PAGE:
The Biophilic Design Collection

The chaos of the city living and the lack of privacy and space, develop a strong need for a more mindful approach to decorating. Designing for well-being is on the rise as homemakers now have a good grasp on the impact that the color, layout, furniture and material choices can make in their day to day lives.

Urban dwellers now see their homes as retreats. Places where they attend to their holistic sense of well-being while catering their deepest creative yearnings.

“The pandemic has spurred a feeling of unrest, grief, and anxiety among consumers, says Dee Schlotter PPG Paints senior color marketing Manager, who are now craving colors that instill a sense of reassurance and comfort. We will expect to see more biophilic design—a gravitation toward hues and decor that mimic the sensation of being in nature—in city-dwellers’ spaces in particular. “These colors promote internal peace in an age where mental and physical well-being are critical,” she says.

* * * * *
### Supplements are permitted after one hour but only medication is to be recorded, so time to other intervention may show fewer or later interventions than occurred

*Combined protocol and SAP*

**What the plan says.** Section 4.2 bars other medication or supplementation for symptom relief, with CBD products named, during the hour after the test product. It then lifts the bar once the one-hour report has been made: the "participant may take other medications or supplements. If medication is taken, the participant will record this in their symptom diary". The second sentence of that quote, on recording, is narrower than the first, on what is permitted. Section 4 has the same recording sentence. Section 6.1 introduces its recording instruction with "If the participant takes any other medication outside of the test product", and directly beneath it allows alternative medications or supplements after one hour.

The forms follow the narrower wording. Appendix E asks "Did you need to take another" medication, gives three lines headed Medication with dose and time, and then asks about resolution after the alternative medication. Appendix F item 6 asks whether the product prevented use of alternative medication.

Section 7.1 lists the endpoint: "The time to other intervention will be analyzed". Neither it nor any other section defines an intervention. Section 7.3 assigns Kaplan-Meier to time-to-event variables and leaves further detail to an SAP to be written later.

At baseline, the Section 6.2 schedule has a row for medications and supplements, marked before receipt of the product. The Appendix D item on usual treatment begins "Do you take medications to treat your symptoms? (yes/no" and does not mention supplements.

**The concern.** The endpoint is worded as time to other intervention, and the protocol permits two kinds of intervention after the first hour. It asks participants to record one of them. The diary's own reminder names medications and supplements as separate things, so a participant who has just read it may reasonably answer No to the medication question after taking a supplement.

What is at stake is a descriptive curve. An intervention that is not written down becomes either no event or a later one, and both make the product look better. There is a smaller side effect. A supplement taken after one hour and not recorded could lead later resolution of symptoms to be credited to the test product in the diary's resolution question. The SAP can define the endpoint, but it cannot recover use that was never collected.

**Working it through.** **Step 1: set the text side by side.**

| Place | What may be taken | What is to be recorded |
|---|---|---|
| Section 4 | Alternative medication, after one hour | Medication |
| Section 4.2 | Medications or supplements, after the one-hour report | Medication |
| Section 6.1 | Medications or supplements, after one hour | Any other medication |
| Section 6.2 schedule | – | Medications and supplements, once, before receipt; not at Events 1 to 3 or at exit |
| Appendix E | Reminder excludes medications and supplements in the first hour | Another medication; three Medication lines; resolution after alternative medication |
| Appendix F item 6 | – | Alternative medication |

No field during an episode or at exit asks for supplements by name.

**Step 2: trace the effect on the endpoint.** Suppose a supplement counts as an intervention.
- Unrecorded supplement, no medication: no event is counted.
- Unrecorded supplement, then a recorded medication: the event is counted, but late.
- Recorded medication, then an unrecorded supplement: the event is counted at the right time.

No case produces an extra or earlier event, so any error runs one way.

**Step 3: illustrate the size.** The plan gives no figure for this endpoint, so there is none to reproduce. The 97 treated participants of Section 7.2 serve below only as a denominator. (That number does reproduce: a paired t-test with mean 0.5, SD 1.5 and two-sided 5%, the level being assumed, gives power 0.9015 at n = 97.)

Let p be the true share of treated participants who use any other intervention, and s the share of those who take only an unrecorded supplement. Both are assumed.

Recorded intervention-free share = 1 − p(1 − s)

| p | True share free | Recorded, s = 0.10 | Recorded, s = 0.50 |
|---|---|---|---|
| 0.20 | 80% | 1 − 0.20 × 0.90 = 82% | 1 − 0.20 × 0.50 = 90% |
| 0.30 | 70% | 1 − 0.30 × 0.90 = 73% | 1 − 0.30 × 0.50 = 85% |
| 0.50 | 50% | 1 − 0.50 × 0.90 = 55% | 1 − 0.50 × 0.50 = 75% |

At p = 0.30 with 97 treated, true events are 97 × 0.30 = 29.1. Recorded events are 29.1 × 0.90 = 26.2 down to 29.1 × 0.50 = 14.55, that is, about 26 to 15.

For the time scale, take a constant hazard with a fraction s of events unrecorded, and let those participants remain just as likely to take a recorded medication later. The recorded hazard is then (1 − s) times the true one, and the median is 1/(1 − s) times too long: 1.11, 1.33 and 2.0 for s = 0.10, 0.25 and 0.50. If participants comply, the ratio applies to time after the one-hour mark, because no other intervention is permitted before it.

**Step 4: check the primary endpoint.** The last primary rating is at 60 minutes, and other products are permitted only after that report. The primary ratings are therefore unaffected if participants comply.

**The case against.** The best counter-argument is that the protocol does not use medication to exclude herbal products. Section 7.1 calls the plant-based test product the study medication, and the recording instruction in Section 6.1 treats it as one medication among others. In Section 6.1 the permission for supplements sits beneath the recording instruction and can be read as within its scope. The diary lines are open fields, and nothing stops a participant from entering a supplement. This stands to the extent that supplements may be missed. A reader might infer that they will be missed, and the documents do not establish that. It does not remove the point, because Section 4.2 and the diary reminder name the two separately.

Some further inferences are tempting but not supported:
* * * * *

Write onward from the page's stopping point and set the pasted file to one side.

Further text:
And while the request for a more natural environment and materials inside the home continues to gain traction, appealing humane and sensorial features and gaining their way to the general public. 


Marina by Enric Gener


Yoga Room Triptych The Picturalist



Our biophilic design focused  emphasizes the environment that can reduce stress, improve cognitive function and creativity, improve our well-being and expedite healing; as the world population continues to urbanize, these qualities are ever more important.

The right side of the brain is associated with creativity, intuition, visualizing, emotions and daydreaming, among other things. Most of us don’t use it enough because we’re socialized to be logical and rational, thinking in terms of rules, goals, planning and structure.

Art & photography can wake us up from the dream we normally live in. It can shock us into the present moment, and does this without having to try too hard.